Criticizing Military = Aiding the Enemy? Bradley Manning Charge Upheld + Michael Ratner: All Publishers Are At Risk

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RussiaToday on Jul 19, 2013

Prospects are looking bleak for the US army whistleblower Bradley Manning. A military judge has refused to drop the charge against him of ‘aiding the enemy’. That means the army private – who turned over thousands of classified documents to WikiLeaks – could spend the rest of his life behind bars with no chance of parole.


Judge in Bradley Manning Trial Refuses to Dismiss Most Serious Charges

TheRealNews on Jul 19, 2013

Michael Ratner: Even though judge refused to grant defense motion to dismiss charges of aiding the enemy, Manning still could be found not guilty of that count.


The Real News

[…] It makes the publisher, a publisher, whether it’s WikiLeaks or The New York Times into the indirect aider of the enemy. Everything they publish that the enemy can read, classified or not, becomes aiding the enemy.

So what you’re seeing here now in this case is a major, major clampdown on our free press. And it’s going to have two terrible effects. The first one, of course, is anybody in the military who leaks documents to the media is taking literally their life in their hands, because it’s a death penalty charge. And if the enemy reads it or if it’s arguable that they could read it or they would read it, that he has knowledge that they will read it, as they do read The New York Times, it’s the death penalty charge.

And, of course, what does it do to publishers? What does it do to WikiLeaks, The New York Times, The Washington Post, The Guardian? It says, you publishers, you, by publishing national security information, quote, by publishing information on criminality and hypocrisy of our own government, you are aiding the enemy.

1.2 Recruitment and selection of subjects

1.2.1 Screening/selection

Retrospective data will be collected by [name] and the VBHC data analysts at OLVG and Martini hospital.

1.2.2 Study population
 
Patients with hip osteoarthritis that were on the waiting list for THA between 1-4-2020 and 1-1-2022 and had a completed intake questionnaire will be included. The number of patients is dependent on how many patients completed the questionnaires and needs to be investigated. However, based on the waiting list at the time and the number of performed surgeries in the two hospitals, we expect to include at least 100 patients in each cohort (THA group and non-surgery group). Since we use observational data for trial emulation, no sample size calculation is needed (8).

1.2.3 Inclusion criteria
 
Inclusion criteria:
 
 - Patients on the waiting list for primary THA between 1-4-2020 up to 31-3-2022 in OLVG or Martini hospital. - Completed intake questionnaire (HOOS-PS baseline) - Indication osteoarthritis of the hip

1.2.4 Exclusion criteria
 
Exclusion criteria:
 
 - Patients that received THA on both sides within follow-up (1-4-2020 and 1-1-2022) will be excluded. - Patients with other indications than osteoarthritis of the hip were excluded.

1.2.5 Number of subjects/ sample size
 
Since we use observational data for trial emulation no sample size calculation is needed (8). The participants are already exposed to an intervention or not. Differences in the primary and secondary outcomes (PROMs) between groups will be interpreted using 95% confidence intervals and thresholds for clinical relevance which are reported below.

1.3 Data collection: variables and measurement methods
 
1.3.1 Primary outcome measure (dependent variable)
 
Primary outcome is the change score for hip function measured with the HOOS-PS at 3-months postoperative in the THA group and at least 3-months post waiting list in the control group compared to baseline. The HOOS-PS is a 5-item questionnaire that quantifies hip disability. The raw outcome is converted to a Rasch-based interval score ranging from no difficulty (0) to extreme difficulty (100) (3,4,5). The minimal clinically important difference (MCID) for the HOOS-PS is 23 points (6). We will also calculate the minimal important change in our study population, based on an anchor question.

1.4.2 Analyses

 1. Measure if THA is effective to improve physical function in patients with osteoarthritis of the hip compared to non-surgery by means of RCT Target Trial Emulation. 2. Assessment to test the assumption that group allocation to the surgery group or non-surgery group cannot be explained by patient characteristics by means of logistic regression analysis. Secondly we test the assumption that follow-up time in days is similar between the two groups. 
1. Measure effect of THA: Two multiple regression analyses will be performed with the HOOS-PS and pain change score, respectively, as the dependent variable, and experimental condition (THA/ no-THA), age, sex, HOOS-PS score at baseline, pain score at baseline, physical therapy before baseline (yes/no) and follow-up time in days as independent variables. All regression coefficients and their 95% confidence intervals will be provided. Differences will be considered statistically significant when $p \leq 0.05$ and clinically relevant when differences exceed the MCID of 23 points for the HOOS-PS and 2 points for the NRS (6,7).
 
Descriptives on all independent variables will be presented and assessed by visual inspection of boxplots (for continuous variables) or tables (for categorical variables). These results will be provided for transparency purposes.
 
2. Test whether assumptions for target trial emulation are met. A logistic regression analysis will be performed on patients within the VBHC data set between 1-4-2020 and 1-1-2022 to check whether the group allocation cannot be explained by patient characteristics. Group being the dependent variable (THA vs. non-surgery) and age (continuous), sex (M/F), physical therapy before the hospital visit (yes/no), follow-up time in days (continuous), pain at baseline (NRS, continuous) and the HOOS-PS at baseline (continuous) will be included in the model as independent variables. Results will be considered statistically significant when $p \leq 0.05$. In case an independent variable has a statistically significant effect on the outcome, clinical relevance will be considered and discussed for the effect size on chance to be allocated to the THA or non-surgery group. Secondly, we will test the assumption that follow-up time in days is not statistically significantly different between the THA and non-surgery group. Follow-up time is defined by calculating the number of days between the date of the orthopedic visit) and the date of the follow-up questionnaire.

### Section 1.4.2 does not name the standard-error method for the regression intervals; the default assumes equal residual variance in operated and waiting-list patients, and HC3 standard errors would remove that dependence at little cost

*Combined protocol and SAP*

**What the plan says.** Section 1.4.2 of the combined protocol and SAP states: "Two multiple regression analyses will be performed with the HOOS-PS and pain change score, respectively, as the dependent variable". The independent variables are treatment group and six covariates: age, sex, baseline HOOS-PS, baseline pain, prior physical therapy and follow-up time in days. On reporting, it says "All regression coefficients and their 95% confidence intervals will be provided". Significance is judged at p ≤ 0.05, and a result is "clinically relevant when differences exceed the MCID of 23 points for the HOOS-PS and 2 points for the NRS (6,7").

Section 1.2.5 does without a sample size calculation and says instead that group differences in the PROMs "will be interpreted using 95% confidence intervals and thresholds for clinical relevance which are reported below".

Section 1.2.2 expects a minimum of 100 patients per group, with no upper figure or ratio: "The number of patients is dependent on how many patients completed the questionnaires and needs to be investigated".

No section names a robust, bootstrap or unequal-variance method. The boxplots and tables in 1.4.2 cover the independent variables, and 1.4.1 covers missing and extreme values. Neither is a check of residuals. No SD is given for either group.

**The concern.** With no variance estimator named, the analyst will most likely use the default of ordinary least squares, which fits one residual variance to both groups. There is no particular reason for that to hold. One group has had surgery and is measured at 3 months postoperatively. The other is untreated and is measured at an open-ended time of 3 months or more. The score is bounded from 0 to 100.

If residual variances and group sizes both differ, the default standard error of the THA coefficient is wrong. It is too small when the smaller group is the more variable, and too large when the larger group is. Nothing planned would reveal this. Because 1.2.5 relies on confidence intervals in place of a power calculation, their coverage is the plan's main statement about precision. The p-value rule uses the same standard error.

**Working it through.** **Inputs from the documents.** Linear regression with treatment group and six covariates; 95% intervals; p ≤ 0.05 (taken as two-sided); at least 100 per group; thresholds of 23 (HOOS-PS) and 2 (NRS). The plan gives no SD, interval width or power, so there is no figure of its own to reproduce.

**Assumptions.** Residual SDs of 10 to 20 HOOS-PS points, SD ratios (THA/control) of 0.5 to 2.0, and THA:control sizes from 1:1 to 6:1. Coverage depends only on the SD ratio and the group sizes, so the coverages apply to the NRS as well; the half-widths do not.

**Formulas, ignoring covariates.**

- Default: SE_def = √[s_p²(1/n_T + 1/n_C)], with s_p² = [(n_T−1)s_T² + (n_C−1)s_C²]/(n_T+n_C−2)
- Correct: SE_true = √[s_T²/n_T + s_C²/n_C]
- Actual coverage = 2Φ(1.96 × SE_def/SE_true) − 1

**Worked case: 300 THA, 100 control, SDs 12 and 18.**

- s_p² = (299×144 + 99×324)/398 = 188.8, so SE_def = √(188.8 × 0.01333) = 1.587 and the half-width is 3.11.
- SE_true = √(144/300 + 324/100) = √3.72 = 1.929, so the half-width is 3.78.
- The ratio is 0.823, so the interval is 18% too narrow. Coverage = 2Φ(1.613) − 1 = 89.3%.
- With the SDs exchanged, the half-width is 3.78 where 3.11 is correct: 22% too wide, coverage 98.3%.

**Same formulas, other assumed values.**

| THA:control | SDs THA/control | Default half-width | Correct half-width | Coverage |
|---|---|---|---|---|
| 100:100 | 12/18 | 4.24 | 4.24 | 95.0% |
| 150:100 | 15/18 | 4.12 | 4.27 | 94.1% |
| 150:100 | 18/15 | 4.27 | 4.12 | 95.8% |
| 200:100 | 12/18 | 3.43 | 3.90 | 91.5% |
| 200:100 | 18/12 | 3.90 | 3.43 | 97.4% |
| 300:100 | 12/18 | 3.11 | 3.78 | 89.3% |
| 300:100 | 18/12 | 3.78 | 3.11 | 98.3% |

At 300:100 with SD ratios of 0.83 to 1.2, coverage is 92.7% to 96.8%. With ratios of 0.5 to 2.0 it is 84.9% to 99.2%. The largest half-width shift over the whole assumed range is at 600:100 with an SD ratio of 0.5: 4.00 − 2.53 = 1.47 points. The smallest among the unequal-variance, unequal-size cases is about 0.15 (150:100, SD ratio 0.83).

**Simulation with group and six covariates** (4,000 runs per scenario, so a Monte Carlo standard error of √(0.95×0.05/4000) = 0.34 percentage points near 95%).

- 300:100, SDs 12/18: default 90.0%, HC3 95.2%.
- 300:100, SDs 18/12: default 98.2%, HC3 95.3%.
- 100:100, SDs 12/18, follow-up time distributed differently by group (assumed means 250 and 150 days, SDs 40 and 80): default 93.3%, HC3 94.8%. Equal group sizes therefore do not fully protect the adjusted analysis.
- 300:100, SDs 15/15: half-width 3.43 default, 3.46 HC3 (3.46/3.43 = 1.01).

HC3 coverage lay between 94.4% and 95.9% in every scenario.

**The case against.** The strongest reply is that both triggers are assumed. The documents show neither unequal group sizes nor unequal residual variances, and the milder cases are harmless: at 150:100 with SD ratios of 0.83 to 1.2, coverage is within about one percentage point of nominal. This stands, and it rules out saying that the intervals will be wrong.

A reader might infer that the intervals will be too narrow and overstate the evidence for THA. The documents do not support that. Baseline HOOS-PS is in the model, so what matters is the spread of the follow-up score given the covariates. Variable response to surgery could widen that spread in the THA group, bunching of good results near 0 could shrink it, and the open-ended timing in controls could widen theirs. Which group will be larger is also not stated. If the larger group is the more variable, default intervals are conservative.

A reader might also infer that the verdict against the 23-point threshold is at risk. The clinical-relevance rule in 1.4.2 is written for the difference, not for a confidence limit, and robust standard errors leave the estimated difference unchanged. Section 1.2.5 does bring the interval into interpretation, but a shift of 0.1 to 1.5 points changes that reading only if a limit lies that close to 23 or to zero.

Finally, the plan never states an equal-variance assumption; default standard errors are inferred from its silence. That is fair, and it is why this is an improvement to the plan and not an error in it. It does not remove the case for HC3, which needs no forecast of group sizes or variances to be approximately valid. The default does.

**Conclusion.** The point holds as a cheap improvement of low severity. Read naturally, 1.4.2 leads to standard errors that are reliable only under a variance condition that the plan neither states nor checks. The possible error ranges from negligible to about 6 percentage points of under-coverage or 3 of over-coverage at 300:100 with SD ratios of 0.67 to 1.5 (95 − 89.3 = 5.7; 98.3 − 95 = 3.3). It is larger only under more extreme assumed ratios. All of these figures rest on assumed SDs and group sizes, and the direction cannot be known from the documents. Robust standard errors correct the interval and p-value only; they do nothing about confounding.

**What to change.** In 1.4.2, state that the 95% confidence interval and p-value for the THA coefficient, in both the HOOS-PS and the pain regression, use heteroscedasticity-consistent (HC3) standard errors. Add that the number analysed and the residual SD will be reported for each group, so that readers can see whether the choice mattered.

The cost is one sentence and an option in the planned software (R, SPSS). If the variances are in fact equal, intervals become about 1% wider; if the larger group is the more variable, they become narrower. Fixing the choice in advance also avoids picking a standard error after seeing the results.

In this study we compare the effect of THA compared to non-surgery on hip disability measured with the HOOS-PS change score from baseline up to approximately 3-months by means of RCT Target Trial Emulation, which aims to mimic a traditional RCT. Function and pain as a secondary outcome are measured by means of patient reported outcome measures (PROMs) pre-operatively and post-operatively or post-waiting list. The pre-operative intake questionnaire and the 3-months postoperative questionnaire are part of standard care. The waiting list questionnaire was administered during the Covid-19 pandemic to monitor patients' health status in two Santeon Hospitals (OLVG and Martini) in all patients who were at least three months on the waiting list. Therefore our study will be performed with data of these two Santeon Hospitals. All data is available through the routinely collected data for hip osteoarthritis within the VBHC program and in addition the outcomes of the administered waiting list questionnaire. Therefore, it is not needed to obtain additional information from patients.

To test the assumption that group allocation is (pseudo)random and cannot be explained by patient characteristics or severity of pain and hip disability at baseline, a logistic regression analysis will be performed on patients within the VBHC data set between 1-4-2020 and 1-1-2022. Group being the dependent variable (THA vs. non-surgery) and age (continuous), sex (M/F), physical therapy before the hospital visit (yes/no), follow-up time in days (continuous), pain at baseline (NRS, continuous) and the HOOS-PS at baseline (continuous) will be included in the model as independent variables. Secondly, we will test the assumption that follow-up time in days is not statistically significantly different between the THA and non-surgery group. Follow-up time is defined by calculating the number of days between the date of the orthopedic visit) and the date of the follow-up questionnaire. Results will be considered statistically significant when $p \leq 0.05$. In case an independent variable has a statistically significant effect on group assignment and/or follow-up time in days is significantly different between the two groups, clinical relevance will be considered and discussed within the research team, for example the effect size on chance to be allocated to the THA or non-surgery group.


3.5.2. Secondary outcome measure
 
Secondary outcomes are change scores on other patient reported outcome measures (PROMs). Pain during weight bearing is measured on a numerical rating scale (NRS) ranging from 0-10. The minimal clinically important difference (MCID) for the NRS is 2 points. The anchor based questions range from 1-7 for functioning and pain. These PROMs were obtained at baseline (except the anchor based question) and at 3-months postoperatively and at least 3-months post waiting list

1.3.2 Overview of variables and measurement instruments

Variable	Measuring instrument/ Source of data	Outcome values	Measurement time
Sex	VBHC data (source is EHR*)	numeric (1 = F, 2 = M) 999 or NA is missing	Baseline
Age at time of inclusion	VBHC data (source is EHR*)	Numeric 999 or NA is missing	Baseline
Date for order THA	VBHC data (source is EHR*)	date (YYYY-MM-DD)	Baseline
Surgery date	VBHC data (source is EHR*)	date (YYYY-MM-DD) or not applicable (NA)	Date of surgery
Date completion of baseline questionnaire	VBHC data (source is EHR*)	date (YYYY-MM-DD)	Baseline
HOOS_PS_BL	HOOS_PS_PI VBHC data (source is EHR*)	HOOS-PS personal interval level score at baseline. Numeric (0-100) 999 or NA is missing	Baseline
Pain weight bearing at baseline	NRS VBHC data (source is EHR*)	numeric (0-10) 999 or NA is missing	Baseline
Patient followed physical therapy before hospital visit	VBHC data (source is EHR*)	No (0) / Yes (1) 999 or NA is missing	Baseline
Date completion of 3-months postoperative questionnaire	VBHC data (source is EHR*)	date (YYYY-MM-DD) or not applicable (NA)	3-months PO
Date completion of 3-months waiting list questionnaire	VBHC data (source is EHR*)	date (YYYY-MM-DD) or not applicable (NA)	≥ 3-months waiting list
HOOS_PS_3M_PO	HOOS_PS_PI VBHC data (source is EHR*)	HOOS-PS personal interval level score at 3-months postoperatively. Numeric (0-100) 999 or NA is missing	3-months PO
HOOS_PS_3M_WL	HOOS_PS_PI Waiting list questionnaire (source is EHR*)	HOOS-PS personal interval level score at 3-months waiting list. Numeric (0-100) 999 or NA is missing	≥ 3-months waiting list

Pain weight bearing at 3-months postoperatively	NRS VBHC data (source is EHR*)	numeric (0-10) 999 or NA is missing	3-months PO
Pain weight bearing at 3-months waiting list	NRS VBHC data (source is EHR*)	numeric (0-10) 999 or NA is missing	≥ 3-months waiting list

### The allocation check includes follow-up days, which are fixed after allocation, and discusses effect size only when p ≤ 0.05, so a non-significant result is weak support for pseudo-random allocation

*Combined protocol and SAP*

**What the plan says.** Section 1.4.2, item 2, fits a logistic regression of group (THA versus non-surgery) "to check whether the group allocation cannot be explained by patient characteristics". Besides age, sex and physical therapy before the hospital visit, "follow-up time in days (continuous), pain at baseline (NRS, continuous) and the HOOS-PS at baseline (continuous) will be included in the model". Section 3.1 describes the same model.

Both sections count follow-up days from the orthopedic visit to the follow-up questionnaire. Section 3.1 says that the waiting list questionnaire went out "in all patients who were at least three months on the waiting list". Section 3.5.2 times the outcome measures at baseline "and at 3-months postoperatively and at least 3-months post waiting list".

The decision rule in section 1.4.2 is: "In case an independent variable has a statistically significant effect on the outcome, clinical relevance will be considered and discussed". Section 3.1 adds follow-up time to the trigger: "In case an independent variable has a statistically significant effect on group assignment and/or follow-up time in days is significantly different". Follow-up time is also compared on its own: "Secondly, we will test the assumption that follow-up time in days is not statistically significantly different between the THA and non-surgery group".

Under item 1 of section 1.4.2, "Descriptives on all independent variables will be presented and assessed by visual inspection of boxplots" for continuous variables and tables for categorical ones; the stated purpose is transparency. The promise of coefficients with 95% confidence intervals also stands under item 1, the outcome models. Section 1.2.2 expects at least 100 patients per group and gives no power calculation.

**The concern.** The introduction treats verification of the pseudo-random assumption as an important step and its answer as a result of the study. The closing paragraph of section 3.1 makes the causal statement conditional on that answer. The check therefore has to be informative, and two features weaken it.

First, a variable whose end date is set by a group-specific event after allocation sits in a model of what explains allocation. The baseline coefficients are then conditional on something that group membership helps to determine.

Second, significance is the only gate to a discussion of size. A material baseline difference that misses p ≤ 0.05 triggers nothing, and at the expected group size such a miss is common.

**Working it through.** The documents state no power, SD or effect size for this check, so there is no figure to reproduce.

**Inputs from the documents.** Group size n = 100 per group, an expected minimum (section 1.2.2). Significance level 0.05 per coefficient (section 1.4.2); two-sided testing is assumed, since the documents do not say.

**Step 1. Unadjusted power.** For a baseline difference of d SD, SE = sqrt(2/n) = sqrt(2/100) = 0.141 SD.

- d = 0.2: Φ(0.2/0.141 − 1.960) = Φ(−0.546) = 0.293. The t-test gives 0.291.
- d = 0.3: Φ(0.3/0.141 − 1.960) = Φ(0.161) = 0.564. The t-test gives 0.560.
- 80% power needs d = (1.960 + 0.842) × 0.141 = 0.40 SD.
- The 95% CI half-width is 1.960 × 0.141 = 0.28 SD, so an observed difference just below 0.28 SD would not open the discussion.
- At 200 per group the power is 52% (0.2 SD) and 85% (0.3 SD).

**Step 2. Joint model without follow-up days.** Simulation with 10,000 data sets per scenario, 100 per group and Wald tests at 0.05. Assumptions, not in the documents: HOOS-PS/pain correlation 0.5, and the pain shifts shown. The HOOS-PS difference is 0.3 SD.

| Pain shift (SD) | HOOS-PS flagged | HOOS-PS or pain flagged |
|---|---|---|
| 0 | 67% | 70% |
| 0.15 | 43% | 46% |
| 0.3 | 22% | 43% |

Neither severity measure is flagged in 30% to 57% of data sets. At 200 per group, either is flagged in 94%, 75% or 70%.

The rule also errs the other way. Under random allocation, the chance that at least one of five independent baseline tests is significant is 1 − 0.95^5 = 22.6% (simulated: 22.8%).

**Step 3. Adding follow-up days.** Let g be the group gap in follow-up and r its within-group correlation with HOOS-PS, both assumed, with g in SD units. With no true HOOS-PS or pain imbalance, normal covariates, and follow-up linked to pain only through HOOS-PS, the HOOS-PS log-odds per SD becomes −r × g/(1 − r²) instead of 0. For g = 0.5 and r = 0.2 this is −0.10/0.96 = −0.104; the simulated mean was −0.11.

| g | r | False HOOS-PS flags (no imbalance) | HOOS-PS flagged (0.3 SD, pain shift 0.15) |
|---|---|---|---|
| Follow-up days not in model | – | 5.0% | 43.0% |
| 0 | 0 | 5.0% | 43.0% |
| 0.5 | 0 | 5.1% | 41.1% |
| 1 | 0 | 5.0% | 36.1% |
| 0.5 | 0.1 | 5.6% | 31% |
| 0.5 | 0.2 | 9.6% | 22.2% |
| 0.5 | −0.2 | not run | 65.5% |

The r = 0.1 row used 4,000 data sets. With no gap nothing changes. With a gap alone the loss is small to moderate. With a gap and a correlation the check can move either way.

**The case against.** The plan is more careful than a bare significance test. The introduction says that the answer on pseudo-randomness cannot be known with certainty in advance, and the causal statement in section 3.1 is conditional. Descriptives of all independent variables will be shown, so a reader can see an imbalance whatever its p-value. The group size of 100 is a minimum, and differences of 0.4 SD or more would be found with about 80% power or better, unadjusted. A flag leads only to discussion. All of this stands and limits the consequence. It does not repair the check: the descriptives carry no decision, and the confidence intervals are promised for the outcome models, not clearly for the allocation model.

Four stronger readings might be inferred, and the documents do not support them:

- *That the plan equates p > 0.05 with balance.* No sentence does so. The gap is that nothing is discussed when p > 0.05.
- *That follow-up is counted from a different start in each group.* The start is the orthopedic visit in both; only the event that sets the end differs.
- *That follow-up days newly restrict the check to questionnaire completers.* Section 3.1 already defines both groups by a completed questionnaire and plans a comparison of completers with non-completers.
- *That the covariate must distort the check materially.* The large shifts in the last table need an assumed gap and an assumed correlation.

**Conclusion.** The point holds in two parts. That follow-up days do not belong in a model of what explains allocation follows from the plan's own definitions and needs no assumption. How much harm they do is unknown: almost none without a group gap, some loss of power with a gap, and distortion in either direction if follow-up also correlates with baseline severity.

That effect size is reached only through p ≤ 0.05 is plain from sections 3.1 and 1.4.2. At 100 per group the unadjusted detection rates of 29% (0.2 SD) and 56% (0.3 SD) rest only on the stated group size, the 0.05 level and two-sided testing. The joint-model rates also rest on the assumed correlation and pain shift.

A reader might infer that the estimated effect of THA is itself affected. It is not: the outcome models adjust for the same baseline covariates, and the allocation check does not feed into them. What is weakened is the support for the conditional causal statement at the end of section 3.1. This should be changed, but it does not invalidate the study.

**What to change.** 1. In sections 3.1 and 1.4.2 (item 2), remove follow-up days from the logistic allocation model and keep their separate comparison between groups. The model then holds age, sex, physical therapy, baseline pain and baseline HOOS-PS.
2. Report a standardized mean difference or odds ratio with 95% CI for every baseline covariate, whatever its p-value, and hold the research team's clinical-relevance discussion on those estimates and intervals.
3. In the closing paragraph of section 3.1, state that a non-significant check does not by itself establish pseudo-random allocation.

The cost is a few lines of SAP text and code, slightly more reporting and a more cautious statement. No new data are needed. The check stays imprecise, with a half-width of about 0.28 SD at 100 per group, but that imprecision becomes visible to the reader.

via Transcript


America’s Most Anti-Democratic Institution: How the Imperial Presidency Threatens U.S. National Security by Fred Branfman

Glenn Greenwald: Growing Backlash Against NSA Spying Shows Why U.S. Wants to Silence Edward Snowden

Snowden’s Common Law Defense by Joe Lauria

Rick Rozoff: For U.S. and NATO Self-Defense Is Act Of War

Jonathan Landay: Insider Threat: Government Employees Urged to Tattle On Coworkers In Effort to Stop Classified Leaks

Julian Assange: Snowden, Manning Victims Of Obama’s War On Whistleblowers + Glenn Greenwald: Where is Edward Snowden? + Assange on the Bradley Manning Trial

11 thoughts on “Criticizing Military = Aiding the Enemy? Bradley Manning Charge Upheld + Michael Ratner: All Publishers Are At Risk

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  8. In fairness to Manning, the CIA, knew he was a odd ball and He had displayed certain traits that made him suspect in terms of his reliability also I seem to remember he was used in the department He was in that lacked staff for this position, the justice system is making him in to a example and showing him excessive punishment, the justice should give him greater leniency as fault is not entirely with him.

    • I think there’s a lot more to this donwreford.

      Bradley is what Amnesty (after Benenson 1961) describe(s) as a prisoner of conscience.

      It should give immediate pause for thought, when we reflect on the fact that such extremely high profile prisoners in the US like Peltier and Abu-Jamal are also extremely intelligent and highly motivated. Manning is no different, nor is Snowden. And these are all male “victims,” there are also extraordinary women in detention.

      Such courageous human beings are enormous social and political assets, not criminal liabilities. What does it say about the US system that it demonizes and penalizes such intelligence and trivializes their ethical stand? This is not just an immoral waste, it is an unequivocal indictment of US policy and what it really stands for, which is dictatorship.

      I’d best say no more, as Mr Obama may decide to deliver an affectionate drone through my letter box.

  9. Fact is, Bradley Manning may stand accused of aiding an alleged enemy (although Al Qaeda the product of the CIA is no longer such a demonized liability, but is again an asset because it is an ally now for the US, in Syria;) but, he is also “guilty” of aiding the United States by informing its public of criminal behaviour and wrongdoing.

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